Questions and Answers

How many consignments do the new rules currently affect?
The new rules affect shipments of meat from New Zealand to China from 1 June 2013. Ministry for Primary Industries (MPI) data indicates this represents 1323 consignments, or an estimated 30,000 tonnes.
What has been agreed for consignments en-route?
Letters of assurance and scanned copies of certificates will be sent by MPI to officials in China. It will take MPI officials about four days to do this and it is anticipated it will then take a further three to four days for the documentation to be distributed by Chinese officials to ports in China.
What is the impact in terms of shipments and what is MPI doing to mitigate that?
MPI has stepped up resources and will be able to process the new documentation for the 1323 consignments by close of play Wednesday (10 July 2013). It will then take at least a couple of days for China to distribute that information to ports.
It is important to note the practical effect of this will be minimal.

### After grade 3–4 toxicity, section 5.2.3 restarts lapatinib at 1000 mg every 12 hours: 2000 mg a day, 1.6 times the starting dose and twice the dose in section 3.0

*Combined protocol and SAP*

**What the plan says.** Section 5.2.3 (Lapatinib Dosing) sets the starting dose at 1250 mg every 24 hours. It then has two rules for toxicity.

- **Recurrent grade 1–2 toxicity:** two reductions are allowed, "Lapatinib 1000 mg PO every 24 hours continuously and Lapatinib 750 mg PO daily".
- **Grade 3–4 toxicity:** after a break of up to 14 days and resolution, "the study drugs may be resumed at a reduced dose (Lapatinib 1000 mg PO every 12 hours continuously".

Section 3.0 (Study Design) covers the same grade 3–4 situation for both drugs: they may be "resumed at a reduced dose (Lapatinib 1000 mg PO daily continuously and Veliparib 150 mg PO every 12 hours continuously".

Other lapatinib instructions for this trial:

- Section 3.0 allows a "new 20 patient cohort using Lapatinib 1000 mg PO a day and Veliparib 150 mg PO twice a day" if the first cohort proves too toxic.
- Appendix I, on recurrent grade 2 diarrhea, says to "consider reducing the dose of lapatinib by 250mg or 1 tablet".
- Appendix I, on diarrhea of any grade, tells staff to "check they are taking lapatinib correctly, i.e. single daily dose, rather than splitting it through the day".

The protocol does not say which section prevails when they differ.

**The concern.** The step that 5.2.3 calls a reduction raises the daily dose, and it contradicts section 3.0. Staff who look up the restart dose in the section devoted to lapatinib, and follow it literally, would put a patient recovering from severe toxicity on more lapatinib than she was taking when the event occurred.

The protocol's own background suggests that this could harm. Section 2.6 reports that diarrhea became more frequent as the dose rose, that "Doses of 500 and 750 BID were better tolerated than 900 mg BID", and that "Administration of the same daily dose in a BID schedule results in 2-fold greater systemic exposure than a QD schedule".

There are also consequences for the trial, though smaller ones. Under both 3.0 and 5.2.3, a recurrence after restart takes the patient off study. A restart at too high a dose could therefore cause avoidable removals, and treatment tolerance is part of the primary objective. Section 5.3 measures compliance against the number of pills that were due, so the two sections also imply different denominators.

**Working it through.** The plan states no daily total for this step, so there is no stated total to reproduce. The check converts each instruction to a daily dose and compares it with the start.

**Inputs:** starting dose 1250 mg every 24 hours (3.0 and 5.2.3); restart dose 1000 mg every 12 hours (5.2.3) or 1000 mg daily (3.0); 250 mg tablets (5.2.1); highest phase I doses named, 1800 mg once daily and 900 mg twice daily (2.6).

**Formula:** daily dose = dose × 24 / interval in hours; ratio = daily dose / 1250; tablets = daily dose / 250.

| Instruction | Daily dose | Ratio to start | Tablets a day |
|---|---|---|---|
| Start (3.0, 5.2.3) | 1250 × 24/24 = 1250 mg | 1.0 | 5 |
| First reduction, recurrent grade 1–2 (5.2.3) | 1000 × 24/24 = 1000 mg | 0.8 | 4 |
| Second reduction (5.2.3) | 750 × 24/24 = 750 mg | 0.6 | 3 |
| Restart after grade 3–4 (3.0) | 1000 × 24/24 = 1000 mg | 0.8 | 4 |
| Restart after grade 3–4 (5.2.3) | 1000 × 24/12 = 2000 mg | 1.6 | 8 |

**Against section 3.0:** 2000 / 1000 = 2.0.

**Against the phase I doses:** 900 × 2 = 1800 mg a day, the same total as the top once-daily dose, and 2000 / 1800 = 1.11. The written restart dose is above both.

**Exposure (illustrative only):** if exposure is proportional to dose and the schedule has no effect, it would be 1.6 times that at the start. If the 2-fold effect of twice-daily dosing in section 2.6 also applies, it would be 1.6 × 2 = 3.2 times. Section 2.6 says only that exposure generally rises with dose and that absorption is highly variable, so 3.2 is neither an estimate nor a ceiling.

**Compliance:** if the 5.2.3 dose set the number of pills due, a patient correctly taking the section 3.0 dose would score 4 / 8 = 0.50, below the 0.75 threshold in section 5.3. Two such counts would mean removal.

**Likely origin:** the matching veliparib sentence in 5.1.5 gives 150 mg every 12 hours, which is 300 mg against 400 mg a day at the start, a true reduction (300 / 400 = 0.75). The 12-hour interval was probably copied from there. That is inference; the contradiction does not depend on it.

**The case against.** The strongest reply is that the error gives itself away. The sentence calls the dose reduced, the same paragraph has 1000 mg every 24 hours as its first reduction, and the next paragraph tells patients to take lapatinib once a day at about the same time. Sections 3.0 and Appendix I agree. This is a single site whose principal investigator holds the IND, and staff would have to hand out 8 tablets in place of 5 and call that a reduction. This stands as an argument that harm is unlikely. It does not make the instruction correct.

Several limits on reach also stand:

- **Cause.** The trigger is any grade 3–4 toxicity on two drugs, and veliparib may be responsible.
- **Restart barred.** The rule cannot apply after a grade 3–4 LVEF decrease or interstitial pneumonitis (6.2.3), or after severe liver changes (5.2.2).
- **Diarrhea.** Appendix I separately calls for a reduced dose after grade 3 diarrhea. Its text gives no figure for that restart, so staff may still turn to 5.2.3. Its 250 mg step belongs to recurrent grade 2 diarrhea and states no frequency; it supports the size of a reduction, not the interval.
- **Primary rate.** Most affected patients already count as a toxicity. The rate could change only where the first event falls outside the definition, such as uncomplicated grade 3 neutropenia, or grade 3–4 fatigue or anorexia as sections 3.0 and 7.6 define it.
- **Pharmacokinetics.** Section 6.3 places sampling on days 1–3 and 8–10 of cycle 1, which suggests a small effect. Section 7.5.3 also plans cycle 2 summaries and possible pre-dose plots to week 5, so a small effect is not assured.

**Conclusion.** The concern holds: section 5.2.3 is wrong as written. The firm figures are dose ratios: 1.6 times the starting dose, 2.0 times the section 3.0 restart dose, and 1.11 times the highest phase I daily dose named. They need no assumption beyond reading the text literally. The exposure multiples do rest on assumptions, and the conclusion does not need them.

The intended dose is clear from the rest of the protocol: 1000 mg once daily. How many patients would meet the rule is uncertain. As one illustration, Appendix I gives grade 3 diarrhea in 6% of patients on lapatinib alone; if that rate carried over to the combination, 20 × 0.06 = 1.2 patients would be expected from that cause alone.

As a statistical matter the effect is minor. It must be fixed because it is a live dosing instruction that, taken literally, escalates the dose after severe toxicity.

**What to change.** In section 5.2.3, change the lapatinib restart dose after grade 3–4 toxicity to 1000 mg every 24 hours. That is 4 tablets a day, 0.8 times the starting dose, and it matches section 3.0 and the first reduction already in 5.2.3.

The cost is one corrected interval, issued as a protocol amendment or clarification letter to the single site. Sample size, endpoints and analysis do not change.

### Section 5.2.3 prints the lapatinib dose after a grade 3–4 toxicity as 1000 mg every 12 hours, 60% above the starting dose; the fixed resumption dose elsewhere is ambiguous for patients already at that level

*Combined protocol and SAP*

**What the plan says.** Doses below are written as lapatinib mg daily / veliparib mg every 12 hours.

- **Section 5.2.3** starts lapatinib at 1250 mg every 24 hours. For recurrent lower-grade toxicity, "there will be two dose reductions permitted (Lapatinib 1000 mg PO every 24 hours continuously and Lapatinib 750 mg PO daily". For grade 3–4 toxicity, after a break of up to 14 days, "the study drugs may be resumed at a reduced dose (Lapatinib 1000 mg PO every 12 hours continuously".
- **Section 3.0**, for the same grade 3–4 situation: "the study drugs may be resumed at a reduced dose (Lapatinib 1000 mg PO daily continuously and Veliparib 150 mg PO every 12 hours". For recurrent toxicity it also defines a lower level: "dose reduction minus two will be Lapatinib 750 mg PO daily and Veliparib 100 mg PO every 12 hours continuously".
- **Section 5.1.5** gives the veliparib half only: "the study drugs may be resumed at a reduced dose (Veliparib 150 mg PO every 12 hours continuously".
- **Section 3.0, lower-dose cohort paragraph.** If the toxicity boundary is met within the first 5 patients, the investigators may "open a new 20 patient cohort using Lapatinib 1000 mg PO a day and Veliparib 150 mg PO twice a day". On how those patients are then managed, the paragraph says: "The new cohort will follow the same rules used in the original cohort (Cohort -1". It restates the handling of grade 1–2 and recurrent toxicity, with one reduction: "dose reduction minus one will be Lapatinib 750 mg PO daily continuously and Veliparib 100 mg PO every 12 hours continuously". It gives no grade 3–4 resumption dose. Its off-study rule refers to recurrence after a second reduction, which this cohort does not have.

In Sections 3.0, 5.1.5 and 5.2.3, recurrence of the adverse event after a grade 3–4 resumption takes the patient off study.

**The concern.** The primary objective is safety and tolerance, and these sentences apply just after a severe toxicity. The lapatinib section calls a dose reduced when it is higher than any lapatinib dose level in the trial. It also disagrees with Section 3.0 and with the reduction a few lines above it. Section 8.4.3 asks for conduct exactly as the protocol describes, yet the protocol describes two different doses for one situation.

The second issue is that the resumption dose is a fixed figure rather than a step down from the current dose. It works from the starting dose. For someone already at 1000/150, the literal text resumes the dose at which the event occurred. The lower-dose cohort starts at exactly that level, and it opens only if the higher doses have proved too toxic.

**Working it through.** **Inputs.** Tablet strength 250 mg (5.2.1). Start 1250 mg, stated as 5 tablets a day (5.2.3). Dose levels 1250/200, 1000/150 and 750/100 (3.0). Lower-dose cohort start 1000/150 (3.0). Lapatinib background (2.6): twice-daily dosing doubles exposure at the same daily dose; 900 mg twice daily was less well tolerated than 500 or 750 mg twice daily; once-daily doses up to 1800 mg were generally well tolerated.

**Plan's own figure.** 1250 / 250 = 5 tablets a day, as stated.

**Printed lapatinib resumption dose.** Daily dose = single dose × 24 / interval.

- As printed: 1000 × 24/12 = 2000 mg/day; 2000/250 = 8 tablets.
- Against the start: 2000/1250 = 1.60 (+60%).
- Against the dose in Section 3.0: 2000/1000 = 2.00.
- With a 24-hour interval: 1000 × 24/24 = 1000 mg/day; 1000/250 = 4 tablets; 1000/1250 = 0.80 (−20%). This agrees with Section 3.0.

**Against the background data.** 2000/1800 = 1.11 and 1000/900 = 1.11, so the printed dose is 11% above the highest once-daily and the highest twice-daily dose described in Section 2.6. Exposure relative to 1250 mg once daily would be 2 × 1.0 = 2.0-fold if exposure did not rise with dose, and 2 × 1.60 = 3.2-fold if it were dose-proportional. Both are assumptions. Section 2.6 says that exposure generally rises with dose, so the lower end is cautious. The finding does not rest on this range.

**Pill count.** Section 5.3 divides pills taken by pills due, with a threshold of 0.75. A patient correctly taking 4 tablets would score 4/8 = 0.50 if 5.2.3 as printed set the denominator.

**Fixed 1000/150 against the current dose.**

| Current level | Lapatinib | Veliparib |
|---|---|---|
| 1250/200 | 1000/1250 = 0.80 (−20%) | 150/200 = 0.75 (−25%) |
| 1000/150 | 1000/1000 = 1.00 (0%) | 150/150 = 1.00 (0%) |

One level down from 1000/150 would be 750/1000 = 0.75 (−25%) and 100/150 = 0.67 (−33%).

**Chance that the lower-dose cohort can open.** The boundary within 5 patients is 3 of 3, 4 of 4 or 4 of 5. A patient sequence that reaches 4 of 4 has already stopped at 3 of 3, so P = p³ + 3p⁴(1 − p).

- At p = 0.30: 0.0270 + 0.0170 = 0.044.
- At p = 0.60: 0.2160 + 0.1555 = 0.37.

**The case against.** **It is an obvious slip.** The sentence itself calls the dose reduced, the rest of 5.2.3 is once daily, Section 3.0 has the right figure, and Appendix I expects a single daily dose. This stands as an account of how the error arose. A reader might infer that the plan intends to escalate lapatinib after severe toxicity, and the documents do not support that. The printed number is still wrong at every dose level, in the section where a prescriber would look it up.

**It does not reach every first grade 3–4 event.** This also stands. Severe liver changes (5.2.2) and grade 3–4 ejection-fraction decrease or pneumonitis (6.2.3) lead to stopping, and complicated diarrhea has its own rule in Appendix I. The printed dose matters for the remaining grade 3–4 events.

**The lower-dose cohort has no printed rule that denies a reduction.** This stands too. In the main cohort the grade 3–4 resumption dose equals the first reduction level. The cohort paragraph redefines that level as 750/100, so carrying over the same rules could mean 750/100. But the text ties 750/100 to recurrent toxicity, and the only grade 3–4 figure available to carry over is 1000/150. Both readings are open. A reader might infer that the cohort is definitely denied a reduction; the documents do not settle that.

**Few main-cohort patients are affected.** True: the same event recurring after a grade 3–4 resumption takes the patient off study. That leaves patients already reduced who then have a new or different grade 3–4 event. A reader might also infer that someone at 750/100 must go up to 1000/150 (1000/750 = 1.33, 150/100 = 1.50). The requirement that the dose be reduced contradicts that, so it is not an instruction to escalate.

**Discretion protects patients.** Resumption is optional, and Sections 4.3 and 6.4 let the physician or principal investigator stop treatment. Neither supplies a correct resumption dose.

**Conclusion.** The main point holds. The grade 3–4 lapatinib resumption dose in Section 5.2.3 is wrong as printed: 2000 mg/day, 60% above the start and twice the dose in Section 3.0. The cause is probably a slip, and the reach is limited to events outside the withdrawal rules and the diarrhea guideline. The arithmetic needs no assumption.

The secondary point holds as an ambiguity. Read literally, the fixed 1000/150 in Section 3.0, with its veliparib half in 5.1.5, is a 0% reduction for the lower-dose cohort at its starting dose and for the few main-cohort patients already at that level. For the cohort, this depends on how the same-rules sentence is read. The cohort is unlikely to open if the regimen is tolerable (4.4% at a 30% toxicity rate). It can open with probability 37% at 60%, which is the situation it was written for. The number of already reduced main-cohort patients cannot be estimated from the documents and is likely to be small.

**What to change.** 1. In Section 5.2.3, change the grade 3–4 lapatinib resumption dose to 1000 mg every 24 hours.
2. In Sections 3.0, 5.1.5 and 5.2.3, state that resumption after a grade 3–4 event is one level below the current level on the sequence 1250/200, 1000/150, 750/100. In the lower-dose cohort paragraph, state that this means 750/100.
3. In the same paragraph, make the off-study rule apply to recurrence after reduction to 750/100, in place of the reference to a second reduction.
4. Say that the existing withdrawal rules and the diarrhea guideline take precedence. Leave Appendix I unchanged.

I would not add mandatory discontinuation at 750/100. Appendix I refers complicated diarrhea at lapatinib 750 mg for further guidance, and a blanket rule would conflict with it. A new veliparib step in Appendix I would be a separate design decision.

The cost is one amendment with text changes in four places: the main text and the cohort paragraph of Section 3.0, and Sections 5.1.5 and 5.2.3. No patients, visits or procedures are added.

As a result of all of this work we expect up to one-quarter of the total number of 1323 consignments to be practically affected and any delay may only be a couple of days.
When will the new requirements come into force and what will they mean?
The new requirements will come into force on Monday 8 July 2013. The new rules mean that veterinarians must be directly linked to the last site the meat was at before export.

© Scoop Media

 
 
 
 
 
Parliament Headlines | Politics Headlines | Regional Headlines

Gordon Campbell:
On Gaza And Burning The Israeli Flag

One of the selling points in New Zealand’s campaign for a temporary seat on the Security Council is that we have a pluckily independent voice to offer on international conflicts.

This image is not entirely self-delusional. When we did occupy a temporary UN Security Council seat in the 1990s, New Zealand was forthright about the need for the international community to actively respond to the Rwanda genocide. On April 14, 1994, New Zealand, Nigeria and the Czech Republic were the only nations to call for a forceful UN intervention to halt the killings. It was a proud moment in the diplomatic record of the Bolger government.